• Further, embodiments are discussed in specific reference to wireless networks. As such, this disclosure is applicable to any suitable wireless communication device having the necessary characteristics. Although discussed in specific reference to a station operating in an infrastructure WLAN, the techniques of this disclosure may be applied to other wireless nodes in other network configurations, including ad hoc and peer-to-peer networks.
  • Unless defined otherwise, all technical and scientific terms used herein have the same meaning as commonly understood by one having ordinary skill in the art to which the disclosure pertains.
  • Finally, as used in this specification and the appended claims, the singular forms “a, “an” and “the” include plural referents unless the content clearly dictates otherwise.
  • This disclosure discloses aggressive LTR adjustments with regard to a WLAN module based on parameters of the receive and transmit paths, as determined on a per-frame basis by reacting real-time on the receiving and transmitting parameters. Significant power savings can be achieved in loaded or congested networks and in less than ideal channel conditions by employing data transfers at rates less than the maximum possible for the device. The techniques of this disclosure enable the platform power of the device to be taken to lower power states even during high performance data throughput conditions of the WLAN module, with little or no perceivable impact on performance. As will be described, this may be achieved by identifying opportunities to adjust the latency tolerant states of the bus interface using information available from the firmware and hardware layers of the WLAN protocol stack. Since the device may be configured such that power save states of the root complex, host processor and other endpoints of the device are controlled by the latency tolerance mechanism of the interface, adjustments to the latency tolerance may be used to optimize power usage across the device.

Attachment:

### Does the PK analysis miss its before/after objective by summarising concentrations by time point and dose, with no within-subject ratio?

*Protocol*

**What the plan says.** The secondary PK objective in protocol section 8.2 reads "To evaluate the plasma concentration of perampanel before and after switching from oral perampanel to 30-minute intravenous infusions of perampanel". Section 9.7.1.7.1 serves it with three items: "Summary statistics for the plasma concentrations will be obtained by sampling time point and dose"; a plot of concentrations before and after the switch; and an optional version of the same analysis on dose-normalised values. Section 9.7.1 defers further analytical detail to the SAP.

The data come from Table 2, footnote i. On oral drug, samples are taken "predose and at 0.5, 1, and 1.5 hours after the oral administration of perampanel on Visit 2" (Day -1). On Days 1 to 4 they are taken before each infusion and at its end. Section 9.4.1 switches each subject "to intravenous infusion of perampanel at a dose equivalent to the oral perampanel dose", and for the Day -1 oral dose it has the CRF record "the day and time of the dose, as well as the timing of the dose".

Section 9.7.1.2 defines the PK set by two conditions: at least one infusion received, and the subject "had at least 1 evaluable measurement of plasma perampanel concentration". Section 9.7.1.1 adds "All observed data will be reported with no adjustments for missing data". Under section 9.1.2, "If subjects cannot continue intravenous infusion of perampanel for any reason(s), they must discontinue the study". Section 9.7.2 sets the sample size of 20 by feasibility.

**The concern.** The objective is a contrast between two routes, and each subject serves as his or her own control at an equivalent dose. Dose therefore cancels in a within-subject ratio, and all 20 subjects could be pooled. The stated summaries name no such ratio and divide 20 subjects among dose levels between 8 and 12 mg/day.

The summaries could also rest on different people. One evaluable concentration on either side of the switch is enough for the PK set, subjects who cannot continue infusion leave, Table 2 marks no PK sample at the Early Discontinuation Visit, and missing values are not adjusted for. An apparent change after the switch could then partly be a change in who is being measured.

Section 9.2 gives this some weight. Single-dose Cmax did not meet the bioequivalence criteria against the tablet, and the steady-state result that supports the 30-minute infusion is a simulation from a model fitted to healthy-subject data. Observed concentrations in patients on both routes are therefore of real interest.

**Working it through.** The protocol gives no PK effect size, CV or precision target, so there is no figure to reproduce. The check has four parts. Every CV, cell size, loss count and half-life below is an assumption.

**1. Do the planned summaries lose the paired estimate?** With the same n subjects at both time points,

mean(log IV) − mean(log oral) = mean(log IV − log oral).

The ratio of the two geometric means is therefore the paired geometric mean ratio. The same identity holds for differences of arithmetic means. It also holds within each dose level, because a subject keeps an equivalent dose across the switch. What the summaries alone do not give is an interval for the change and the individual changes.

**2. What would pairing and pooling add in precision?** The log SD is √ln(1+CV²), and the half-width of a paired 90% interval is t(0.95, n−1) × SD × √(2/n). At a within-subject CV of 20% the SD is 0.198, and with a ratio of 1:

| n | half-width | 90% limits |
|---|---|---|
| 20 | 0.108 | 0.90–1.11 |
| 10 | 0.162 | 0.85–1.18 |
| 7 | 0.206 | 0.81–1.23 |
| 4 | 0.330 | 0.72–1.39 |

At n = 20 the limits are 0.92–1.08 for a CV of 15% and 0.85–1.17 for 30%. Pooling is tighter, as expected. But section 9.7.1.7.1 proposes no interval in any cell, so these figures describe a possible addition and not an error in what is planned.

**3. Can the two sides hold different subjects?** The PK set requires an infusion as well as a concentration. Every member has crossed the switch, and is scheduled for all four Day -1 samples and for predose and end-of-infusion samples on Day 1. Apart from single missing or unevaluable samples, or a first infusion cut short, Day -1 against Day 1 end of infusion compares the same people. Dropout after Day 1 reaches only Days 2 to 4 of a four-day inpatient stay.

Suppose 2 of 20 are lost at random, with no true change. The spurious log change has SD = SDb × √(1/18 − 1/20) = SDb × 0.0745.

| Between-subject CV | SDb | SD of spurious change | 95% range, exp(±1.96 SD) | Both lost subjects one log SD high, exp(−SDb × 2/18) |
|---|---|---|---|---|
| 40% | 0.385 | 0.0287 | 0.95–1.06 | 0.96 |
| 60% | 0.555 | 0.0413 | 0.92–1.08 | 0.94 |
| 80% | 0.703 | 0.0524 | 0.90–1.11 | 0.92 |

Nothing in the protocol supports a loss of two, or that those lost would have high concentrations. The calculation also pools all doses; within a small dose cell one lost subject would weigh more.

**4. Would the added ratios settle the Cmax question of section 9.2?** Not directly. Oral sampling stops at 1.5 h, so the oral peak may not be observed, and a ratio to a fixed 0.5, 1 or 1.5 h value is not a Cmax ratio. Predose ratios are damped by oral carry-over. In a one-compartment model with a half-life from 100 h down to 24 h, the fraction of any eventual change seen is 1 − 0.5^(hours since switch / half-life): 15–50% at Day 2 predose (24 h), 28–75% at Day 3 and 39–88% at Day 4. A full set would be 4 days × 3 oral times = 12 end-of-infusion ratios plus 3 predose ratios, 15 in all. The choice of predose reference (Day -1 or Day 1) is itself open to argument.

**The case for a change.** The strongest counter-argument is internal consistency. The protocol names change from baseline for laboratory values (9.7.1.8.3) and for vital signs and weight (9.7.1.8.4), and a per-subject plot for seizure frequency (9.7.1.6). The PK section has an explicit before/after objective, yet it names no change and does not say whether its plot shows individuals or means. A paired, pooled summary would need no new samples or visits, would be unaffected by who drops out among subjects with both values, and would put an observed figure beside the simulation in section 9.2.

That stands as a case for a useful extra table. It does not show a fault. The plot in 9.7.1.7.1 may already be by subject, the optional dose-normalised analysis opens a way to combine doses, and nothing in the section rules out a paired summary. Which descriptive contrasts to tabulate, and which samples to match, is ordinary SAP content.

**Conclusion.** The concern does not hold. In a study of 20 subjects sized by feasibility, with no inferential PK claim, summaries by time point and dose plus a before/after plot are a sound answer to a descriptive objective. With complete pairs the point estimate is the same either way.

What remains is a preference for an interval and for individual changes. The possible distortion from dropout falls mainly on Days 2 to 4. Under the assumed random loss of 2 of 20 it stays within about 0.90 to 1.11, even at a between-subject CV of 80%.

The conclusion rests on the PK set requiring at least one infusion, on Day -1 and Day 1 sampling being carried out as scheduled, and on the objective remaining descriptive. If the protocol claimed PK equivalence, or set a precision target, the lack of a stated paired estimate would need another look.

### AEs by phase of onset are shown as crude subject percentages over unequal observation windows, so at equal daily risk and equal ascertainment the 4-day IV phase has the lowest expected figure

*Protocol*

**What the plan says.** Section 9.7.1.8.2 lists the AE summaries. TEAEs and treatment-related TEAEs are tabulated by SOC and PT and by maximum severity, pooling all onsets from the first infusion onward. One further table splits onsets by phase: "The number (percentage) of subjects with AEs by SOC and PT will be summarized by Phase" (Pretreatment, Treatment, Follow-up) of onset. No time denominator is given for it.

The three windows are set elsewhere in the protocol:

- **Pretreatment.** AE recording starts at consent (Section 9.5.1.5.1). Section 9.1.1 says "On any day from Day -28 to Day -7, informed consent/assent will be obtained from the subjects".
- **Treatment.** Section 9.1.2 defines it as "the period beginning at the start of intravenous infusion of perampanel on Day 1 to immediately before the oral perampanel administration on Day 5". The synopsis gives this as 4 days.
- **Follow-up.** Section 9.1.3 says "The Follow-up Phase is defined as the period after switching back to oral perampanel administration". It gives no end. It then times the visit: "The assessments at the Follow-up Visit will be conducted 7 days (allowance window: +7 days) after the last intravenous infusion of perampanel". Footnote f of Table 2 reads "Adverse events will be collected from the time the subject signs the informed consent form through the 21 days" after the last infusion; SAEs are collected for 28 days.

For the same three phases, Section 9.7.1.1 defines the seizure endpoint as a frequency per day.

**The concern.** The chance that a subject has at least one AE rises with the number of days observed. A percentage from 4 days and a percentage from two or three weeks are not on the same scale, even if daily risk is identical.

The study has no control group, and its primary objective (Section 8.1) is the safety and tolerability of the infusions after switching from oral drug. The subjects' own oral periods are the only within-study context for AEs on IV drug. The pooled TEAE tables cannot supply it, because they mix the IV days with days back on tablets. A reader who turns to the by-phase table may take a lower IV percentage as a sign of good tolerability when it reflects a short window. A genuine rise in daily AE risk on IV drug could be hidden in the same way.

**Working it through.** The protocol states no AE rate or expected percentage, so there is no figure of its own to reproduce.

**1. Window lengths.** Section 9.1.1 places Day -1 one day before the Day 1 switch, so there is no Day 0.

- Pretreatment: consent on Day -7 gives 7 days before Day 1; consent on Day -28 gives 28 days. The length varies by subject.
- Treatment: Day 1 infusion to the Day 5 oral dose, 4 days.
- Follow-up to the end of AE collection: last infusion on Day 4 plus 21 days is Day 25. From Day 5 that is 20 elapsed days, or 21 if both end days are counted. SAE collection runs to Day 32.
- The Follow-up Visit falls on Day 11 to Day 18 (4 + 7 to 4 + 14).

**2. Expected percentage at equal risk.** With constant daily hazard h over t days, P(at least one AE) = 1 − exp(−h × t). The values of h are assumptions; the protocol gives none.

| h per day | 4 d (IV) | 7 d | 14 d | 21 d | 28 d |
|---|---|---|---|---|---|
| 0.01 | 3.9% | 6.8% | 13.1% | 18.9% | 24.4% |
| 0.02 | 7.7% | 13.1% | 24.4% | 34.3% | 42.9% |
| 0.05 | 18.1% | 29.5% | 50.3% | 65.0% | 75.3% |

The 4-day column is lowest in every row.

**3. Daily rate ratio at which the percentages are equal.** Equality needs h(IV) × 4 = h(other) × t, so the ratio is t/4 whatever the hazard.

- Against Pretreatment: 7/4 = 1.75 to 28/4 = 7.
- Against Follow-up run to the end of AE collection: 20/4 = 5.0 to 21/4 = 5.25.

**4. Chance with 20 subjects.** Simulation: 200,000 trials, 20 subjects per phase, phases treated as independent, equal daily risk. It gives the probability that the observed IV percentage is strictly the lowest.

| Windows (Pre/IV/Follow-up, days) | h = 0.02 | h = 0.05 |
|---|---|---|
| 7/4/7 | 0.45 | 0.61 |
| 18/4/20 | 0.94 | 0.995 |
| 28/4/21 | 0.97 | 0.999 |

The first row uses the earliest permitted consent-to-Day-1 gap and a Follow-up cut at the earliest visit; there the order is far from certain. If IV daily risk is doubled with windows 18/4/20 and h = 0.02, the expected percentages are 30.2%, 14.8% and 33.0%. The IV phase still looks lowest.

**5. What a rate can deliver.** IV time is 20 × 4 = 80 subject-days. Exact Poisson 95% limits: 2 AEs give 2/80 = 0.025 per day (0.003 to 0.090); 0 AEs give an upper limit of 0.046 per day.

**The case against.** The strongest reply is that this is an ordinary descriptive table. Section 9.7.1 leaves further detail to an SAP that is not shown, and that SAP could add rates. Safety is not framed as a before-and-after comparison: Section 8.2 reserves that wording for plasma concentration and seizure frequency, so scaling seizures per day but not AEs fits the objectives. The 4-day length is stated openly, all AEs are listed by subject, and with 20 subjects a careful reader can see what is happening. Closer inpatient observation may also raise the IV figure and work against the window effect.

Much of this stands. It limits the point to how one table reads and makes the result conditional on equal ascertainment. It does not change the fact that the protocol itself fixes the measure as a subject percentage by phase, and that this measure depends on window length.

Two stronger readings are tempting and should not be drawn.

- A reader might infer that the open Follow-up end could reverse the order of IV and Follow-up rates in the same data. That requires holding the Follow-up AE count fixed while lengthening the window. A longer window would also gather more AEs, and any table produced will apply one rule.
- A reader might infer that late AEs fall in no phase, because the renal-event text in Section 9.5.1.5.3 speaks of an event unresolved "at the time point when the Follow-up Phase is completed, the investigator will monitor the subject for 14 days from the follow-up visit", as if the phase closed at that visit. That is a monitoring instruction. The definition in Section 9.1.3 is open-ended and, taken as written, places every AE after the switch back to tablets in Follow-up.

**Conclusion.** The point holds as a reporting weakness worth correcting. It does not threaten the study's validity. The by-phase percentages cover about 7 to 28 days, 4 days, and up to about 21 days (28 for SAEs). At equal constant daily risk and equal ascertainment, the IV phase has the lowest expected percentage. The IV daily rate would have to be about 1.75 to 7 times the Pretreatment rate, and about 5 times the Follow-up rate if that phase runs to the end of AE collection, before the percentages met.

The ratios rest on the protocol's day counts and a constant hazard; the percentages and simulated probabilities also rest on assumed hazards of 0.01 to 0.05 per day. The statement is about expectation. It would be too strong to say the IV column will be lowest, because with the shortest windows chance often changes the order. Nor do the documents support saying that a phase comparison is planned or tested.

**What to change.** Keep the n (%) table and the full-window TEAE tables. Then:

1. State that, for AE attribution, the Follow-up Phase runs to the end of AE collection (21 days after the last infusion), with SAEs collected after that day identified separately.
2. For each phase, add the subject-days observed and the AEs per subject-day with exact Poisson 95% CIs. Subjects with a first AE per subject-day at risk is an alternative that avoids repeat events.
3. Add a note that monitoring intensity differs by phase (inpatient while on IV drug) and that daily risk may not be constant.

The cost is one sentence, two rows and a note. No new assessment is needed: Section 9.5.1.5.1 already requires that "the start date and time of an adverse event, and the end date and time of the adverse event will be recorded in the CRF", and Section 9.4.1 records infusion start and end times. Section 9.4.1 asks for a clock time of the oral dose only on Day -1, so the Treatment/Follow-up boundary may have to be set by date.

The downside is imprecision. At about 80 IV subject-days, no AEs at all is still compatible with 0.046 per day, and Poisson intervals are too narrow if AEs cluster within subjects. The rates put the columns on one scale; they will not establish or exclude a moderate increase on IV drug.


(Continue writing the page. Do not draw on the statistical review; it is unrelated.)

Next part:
• In one aspect, FIG. 1 schematically depicts functional blocks of a wireless communication device 100 in which PCIe root complex 102 forms the basis of an input and output hierarchy coupling various elements of the device directly or indirectly. Root complex 102 provides connection to host CPU 104, memory 106 and endpoints such as WLAN module 108 over PCIe link 110. Device 100 also includes power module 112 operating as a centralized block for coordinating power save modes of the various functional blocks of device 100, including WLAN module 108, host CPU 104 and root complex 102. As will be described below, power module 112 controls multiple aspects of the power save modes of components of device 100 and may be configured to conform to LTR requirements of the interface.